Statistics

   

“PROOF of PRINCIPLE” for Situational Underlying Value (Suv) – a Statistic to Measure Clutch Performance by Individuals in the Team Sports of Major League Baseball, Professional Football (NFL) and Ncaa Men’s College Basketball (Part 3)

Authors: Raymond HV Gallucci

NOTE: Due to size limitations, this has been published in three separate parts, with the abstract and references to all three parts included with each. This is Part 3, directed exclusively to NCAA Men’s College Basketball. In Situational Underlying Value for Baseball, Football and Basketball – A Statistic (SUV) to Measure Individual Performance in Team Sports, an all-encompassing, overall statistic to measure “clutch” performance by individual players in the team sports of major league baseball, professional football (NFL), and NCAA men’s college basketball was developed, called “Situational Underlying Value” (SUV). This work supplements and extends the development and initial demonstrations of the use of the SUV statistic for these three team sports by tracking the performance of three specific teams in these three sports over a significant portion of their most recent seasons: (1) for major league baseball, 54 of the 162 games played by the Seattle Mariners in 2017; (2) for professional football, five of the 16 games played by the Seattle Seahawks in 2017; and (3) for NCAA Men’s College Basketball, the five games played by the Loyola of Chicago Ramblers in the 2018 NCAA Division I Men’s Basketball Tournament. The SUV statistics for the players who participated in these games are tracked and accumulated for comparison among themselves and, for those who participated in a significant portion of these games, further compared against the traditional statistics for each team over the entire season (or, in the case of the Loyola of Chicago Ramblers, the complete five games of the Basketball Tournament). The goal is to examine the efficacy of this one overarching statistic, the SUV, in representing player performance “in the clutch” vs. more subjective interpretation of the myriad of different “traditional” statistics currently used. Anomalies between the SUV and “traditional” statistics results are examined and explained, to the extent practicable given the scope of the SUV analysis (partial seasons). Whether or not this effort proves successful is left to the reader’s conclusion based on the results and comparisons performed.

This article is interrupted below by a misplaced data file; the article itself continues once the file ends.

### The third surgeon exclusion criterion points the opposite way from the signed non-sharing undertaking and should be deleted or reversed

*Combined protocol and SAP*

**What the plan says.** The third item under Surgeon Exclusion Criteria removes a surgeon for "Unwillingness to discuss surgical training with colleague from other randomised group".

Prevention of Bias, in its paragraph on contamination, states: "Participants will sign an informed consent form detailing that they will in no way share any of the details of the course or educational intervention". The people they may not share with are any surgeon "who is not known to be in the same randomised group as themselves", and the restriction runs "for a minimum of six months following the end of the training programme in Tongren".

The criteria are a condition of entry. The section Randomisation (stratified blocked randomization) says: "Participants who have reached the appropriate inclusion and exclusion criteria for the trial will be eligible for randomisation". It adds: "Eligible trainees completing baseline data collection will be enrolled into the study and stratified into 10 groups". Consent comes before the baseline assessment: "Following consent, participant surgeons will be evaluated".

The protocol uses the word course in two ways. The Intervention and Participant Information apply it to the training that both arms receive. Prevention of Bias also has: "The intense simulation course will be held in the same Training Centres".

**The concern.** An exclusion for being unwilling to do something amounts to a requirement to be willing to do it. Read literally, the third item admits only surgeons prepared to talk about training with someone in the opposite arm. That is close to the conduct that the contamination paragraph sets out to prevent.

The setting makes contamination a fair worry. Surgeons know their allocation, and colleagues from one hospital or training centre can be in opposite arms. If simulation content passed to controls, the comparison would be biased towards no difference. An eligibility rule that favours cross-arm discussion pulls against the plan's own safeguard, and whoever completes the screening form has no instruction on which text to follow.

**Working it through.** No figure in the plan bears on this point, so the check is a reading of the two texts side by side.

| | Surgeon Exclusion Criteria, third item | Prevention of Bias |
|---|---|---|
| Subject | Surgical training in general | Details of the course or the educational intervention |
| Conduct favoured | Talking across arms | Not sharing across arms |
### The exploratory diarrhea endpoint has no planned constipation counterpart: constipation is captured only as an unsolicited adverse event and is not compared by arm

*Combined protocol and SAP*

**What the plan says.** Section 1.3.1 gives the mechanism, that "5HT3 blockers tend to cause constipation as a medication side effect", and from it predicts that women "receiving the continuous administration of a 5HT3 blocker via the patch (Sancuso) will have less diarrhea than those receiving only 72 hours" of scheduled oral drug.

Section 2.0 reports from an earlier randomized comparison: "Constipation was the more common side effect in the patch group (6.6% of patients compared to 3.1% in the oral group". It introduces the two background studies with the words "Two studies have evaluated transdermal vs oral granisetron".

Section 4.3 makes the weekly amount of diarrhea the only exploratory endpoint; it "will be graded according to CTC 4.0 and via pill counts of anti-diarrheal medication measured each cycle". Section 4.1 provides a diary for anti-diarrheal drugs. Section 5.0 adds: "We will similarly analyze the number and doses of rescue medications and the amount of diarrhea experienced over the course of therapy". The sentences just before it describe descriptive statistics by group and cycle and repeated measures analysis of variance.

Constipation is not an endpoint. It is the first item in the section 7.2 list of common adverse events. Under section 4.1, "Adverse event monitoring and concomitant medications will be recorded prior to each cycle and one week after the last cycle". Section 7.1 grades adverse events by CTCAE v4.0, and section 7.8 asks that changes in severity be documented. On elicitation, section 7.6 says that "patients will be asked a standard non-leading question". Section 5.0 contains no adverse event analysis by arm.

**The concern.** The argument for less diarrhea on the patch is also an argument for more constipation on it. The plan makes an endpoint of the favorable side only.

Comments: 31 Pages. Part 3 of Three-Part Document, Separated due to Size Limitation

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Submission history

[v1] 2018-06-27 20:38:10

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